Despite a recent snub by California farmers, the future of industrial hemp looks bright.
Thursday, December 16, 1999
To Sam Clauder, it seemed like a no-brainer. As director of the Coalition for Agricultural and Industrial Renewal, Clauder saw little reason why California farmers wouldn''t want to join his group''s campaign to re-legalize the growing of industrial hemp--you know, the stuff on which the Declaration of Independence was printed and with which Christopher Columbus outfitted his ships.
The California State Assembly had just endorsed the idea. So did the California Democratic Party. As did the state farm bureaus of Colorado, Idaho, Iowa, Kentucky, Missouri, Oregon, Virginia, and Wisconsin--like California, heavily agricultural-dependent states with much to gain by diversifying its croplands.
Plus, despite a federal ban dating to the 1950s, nine states this year ordered the production or study of industrial hemp, with Hawaii this past Tuesday embarking on the first officially sanctioned planting of the crop in more than three decades. And, trade in industrial hemp is formally recognized by NAFTA and GATT; growing the crop is legal in more than 35 countries, including Canada, England, France, and Germany.
But when it came time for the California Farm Bureau Federation to weigh in on the matter, Clauder got the cold shoulder. At its annual meeting held in Monterey last week, the federation wouldn''t even let Clauder''s foot in the door. Rules are rules, says federation spokesperson Bob Krauter, who said Clauder didn''t get enough support to bring his pro-hemp resolution to the floor.
Fear is fear, says Clauder. "I was told it was too controversial," says Clauder, whose Orange County-based group sponsored an unsuccessful effort to get a hemp-legalization measure on the ballot last year. "Unfortunately, nothing happened in Monterey."
Nothing may have happened last week, but some day, perhaps some day soon, Salinas Valley farmland--real estate now being eyed by country-club developers and wine-grape prospectors--may very well sprout hemp as far as the eye can see.
By the looks of things, with more and more states (22 and counting) recognizing the profits to be reaped from industrial hemp, California farmers had better get their butts in gear, lest they''ll fall behind in what could be nothing short of an agricultural revolution. Or, actually, a re-revolution.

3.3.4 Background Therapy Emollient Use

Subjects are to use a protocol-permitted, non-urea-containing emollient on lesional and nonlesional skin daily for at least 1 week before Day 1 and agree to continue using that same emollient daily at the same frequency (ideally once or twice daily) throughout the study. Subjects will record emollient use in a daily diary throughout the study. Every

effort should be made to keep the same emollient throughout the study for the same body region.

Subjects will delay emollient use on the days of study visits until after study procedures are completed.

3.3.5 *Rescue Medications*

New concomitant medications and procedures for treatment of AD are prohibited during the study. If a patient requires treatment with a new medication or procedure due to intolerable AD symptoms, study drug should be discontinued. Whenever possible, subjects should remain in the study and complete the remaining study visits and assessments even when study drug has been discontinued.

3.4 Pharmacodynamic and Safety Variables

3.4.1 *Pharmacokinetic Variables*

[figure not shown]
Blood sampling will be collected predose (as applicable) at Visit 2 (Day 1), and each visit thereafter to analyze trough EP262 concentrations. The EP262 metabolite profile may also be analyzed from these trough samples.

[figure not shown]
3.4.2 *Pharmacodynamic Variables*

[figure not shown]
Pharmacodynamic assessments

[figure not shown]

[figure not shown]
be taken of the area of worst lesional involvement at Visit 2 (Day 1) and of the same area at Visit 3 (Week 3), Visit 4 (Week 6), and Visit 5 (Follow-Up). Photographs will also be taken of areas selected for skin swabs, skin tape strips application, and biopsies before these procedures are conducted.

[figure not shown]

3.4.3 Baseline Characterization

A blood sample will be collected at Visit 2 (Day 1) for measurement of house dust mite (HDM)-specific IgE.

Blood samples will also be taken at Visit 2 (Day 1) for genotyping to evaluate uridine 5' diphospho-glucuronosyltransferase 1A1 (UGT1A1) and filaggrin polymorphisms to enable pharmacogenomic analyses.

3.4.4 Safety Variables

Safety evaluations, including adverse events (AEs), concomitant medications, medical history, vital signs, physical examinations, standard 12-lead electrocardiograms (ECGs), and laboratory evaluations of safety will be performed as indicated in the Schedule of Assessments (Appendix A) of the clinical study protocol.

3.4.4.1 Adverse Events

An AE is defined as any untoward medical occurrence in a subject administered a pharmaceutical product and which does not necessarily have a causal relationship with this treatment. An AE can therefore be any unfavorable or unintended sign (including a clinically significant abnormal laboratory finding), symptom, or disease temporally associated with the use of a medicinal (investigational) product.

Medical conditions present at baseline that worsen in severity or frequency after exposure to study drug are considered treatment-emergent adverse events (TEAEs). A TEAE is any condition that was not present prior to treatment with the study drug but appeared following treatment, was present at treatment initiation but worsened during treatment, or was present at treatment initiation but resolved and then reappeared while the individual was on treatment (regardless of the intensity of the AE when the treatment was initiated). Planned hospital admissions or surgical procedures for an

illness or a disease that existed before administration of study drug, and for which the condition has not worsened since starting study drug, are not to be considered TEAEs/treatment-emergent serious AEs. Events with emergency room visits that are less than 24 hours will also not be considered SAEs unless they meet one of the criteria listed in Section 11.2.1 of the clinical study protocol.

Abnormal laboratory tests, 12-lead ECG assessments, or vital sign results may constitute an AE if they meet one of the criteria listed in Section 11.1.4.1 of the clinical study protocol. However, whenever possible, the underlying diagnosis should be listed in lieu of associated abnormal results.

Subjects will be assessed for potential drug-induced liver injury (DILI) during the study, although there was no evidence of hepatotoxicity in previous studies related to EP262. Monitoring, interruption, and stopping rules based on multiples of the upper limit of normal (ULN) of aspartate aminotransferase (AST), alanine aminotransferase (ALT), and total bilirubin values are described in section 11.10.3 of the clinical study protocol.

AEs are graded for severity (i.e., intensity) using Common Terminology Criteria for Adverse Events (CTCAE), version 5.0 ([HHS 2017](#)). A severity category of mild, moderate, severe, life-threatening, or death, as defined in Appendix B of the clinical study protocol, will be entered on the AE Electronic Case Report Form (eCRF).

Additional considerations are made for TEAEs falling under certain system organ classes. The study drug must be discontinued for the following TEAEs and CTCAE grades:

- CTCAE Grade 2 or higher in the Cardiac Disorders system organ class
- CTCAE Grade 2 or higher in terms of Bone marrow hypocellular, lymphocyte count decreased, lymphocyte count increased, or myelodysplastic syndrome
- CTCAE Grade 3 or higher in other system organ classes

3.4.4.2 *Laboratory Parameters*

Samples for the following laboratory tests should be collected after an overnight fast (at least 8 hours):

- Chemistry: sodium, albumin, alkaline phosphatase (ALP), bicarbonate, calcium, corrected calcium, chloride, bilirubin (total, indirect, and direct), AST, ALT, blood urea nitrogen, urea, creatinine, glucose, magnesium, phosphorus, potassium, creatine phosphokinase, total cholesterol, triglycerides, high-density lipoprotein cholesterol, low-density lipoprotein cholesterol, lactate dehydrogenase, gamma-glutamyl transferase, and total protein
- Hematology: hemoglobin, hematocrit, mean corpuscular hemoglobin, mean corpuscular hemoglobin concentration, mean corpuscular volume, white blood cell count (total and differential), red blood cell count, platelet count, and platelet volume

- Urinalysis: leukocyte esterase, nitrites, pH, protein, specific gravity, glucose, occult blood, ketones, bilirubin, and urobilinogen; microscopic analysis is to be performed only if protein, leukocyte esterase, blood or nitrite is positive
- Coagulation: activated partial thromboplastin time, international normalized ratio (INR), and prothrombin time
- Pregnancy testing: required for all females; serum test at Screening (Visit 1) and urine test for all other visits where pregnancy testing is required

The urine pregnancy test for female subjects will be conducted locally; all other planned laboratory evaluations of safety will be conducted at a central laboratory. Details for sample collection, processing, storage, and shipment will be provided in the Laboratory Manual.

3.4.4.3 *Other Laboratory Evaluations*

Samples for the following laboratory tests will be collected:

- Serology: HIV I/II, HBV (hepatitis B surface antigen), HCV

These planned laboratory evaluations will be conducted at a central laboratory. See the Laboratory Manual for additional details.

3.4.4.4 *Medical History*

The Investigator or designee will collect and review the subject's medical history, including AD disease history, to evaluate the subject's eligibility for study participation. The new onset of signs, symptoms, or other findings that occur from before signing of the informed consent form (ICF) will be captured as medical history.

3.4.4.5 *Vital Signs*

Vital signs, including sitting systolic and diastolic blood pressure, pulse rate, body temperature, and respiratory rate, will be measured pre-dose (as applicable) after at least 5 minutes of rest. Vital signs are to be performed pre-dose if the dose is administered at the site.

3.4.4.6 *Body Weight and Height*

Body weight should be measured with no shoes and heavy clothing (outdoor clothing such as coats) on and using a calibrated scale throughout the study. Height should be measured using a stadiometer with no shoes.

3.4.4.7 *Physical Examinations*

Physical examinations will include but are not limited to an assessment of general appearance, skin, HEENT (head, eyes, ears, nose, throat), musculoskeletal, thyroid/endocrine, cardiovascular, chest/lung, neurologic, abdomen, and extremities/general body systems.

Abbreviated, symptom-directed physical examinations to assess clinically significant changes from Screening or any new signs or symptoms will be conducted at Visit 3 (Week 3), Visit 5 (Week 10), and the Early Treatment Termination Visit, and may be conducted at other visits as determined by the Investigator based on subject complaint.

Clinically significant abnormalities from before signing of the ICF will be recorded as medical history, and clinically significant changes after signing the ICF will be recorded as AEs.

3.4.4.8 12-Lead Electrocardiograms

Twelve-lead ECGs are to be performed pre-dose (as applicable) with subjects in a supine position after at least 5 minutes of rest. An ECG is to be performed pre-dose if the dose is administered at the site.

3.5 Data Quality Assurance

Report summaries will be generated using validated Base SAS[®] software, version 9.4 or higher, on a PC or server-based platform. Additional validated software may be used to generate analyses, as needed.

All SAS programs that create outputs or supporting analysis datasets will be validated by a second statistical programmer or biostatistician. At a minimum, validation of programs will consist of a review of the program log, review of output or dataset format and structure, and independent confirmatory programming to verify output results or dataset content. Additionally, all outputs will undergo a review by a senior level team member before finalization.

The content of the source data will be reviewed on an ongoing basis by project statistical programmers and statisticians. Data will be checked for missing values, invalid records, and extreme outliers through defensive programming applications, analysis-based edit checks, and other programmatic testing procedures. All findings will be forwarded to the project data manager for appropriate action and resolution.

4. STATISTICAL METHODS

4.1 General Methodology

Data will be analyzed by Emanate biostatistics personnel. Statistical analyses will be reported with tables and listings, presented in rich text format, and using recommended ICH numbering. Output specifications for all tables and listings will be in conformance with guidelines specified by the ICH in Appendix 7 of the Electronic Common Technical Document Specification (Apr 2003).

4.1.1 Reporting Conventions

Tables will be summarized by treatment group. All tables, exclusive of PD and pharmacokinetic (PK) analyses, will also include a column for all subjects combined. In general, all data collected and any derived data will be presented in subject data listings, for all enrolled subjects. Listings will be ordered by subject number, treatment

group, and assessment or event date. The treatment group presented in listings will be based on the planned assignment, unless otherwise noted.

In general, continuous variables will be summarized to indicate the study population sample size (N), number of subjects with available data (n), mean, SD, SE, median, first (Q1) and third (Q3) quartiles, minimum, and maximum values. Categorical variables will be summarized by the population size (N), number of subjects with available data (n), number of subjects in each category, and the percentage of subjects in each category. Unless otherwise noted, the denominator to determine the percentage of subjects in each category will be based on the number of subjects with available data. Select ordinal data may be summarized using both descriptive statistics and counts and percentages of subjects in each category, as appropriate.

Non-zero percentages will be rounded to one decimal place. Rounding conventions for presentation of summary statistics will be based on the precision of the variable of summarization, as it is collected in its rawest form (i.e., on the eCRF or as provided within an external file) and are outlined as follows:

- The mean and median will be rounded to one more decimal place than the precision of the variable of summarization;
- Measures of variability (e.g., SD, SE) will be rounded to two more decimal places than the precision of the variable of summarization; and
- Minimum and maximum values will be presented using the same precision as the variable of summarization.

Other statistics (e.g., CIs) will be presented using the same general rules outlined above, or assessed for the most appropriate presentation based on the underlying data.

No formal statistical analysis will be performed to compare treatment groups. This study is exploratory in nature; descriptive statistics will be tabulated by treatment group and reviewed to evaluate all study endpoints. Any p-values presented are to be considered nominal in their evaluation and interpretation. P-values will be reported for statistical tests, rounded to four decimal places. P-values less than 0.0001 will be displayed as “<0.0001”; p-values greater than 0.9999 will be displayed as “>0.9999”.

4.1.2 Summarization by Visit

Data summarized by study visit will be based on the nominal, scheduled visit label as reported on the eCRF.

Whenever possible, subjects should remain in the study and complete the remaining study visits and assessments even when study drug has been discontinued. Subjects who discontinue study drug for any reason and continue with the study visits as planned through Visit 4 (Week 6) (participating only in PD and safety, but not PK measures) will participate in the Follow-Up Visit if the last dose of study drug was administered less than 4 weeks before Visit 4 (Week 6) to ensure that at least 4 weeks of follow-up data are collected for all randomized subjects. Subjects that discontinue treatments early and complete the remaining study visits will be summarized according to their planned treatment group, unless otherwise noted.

Hemp was first domesticated some 10,000 years ago, in central Asia between Siberia and the Himalayas. In 1619, farmers in Jamestown were legally required to grow it. It was accepted as cash from 1631 into the early 19th century. George Washington grew it. So did Thomas Jefferson. By the mid-1700s it was the world''s No. 1 crop. Since World War II, however, federal officials haven''t issued a single permit to grow hemp, with the last field being planted--legally, anyway--in Wisconsin in 1957.
Today, a combination of forces is chipping away at what many in the ag biz are calling the U.S. government''s irrational opposition to the cultivation of hemp, which, when smoked, elicits little more than a bad headache. (The stuff contains less than 1 percent THC, as compared to marijuana, which contains 5 to 20 percent.)
Hemp could be big business, just as it was before the War on Drugs. Worldwide sales have blossomed from several million in 1993 to $75 million in 1997, with the figure expected to reach the billions by the end of next year.
Uses and markets have greatly expanded, too. Far beyond the hemp-fest placard slogan of "Food, Fuel, Fiber," industrial hemp could find a home in more than 25,000 products, from beer and hair-care products (which you may already be using) to carpet, building materials, car parts, and reinforced plastics.
Leading the re-legalization campaign along with Clauder is Erwin Sholts, a state of Wisconsin agriculture official and founder of the North American Industrial Hemp Council of Madison. Sholts recently hired none other than James Woolsey, CIA director under President Bush (whose life was saved during World War II by a hemp-hewn parachute), to lobby on his organization''s behalf. "Corn and soybean rotation won''t last forever. Industrial hemp is good for sustainability," says Sholts, whose nickname, "Bud," is unrelated to his work. "We are going to make this happen."
For more information on industrial hemp, visit the Web sites of the North American Industrial Hemp Council (naihc.org) and the Coalition for Agricultural and Industrial Renewal (www.cair.net).